A couple years ago, I stumbled across a TED talk about female heart health. The speaker – C. Noel Bairey Merz – talked about the growing need for women to realize that they, too, are at risk of cardiovascular disease.
I was fascinated by the numbers, and by my ignorance. Obviously, I knew men were at risk for heart attacks… but women? The prevalence of heart disease among women was entirely new and staggering to me.
I grew up drinking
I lamely participated in the 2012 “Show Your Heart” photo competition. When I heard about its recurrence this year, my competitive side came out. “Show Your Heart” became a part of my daily thought. I tried to become Diet Coke, internalizing the purpose and style of the campaign and its previous winners.
The endless consideration of hearts and Diet Coke is really the only inspiration I can give for my picture. The simple motion of putting on my new lipstick was just enough like the top of a heart…so I immediately knew what my picture would be. One trial application and a couple of photos later, and off it went into the world of Instagram hash-tags.
It’s still hard for me to believe I won.
I flew into New York City last Tuesday night and received a welcome call from my Diet Coke contact. Early Wednesday evening, I met up with the winning group to head to the pre-show event. Because this was my first fashion show, and I had few details as to what we would be doing specifically at the events, I jumped into our limo with full abandon and few expectations.
The venue provided a large backstage area where we watched the models prep for the show as we enjoyed drinks through heart-stamped paper straws and chatted with various people involved with The Heart Truth. I was delighted to discover the variety of women dedicated to the campaign. I chatted with one federal employee who was in charge of the medical information provided by The Heart Truth and who helped provide the foci of the campaigns.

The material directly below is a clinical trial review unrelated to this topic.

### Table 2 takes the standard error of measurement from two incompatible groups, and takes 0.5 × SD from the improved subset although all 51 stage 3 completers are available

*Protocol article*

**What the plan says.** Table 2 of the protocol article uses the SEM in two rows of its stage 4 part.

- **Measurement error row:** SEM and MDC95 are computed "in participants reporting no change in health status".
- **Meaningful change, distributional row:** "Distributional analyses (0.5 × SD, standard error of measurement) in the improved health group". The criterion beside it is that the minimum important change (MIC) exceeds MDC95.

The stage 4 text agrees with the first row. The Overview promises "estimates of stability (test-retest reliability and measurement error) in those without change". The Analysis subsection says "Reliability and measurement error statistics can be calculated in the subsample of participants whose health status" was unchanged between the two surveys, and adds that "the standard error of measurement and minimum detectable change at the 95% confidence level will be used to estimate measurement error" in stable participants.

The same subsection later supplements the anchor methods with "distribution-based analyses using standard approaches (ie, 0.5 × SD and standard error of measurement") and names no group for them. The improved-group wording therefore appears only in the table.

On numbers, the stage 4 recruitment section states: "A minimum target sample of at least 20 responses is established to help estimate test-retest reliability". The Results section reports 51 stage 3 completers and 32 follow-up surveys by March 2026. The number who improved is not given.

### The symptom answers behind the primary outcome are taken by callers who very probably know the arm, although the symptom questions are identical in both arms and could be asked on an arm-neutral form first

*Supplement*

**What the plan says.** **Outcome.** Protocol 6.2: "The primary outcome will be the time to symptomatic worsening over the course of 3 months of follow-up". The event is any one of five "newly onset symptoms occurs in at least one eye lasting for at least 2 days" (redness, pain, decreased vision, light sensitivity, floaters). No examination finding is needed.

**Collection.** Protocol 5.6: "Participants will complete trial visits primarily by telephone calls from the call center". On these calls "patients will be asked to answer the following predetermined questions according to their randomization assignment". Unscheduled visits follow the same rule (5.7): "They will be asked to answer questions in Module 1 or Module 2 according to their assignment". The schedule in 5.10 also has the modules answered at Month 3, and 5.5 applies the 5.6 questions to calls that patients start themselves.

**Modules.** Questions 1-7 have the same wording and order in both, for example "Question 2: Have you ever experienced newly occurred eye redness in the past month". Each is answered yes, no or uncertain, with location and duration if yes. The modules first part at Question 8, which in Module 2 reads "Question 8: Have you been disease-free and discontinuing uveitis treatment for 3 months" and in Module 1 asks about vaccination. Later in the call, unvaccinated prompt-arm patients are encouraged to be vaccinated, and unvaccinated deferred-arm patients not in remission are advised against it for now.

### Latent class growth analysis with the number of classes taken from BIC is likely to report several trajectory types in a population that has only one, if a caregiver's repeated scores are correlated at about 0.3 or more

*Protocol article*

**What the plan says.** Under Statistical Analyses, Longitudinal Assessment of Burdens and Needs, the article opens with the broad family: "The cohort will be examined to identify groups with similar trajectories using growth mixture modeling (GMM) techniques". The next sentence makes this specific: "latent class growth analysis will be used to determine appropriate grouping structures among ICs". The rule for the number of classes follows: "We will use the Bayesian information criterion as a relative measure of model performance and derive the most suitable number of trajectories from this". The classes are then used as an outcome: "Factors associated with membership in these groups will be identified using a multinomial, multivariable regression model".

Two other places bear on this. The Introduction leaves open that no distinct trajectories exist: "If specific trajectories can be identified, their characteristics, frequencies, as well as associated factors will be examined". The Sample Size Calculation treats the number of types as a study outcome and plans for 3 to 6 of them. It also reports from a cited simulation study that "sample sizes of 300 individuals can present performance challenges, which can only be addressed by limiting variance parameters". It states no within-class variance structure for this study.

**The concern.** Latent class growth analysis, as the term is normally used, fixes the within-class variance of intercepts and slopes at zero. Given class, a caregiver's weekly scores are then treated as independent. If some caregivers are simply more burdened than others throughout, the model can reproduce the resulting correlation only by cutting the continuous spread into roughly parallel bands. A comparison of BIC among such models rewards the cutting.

As I waited for the resident nail artist to paint the Diet Coke logo on my finger nails, one of the intriguing activities provided, I chatted with a couple representatives from nonprofit partners, such as the James Beard Foundation.
I could easily say the event was inspiring, but what gave the evening its pulse and left me amazed and motivated were the women. Every lady I talked to was interesting, kind and intriguing.
The fashion show itself started with a short video about The Heart Truth and as each model walked down the runway, her reason for supporting heart health was projected for everyone to read. One of the models was not a celebrity; she was a woman who took The Heart Truth campaign literally to heart…and changed her life. She and a group of women – who went crazy from the balcony when she took the stage – worked together to apply heart health into their daily lives. In nine months, she lost 77 pounds, lowered her body mass index by 11 points and decreased her blood pressure. While the other models represented the inspiration behind The Heart Truth Campaign, this woman represented the result of everything the campaign accomplishes.
I respect Diet Coke’s and The Heart Truth campaign’s efforts. The red dress and heart symbols are far-reaching and slowly becoming as prevalent and motivational as the breast cancer awareness campaigns. In fact, as I was passed my in-flight refreshment on my trip back home from New York – Diet Coke, of course – the first thing I noticed was a red “Show Your Heart” logo stamped on the napkin.
Hilary Jarman is a people-person by birth and a communicator by trade. She spends her time obsessing over creative marketing strategies and eating her husband’s homemade pizza. She loves cold Diet Coke on a hot beach. Follow her on Twitter at @hurststatus.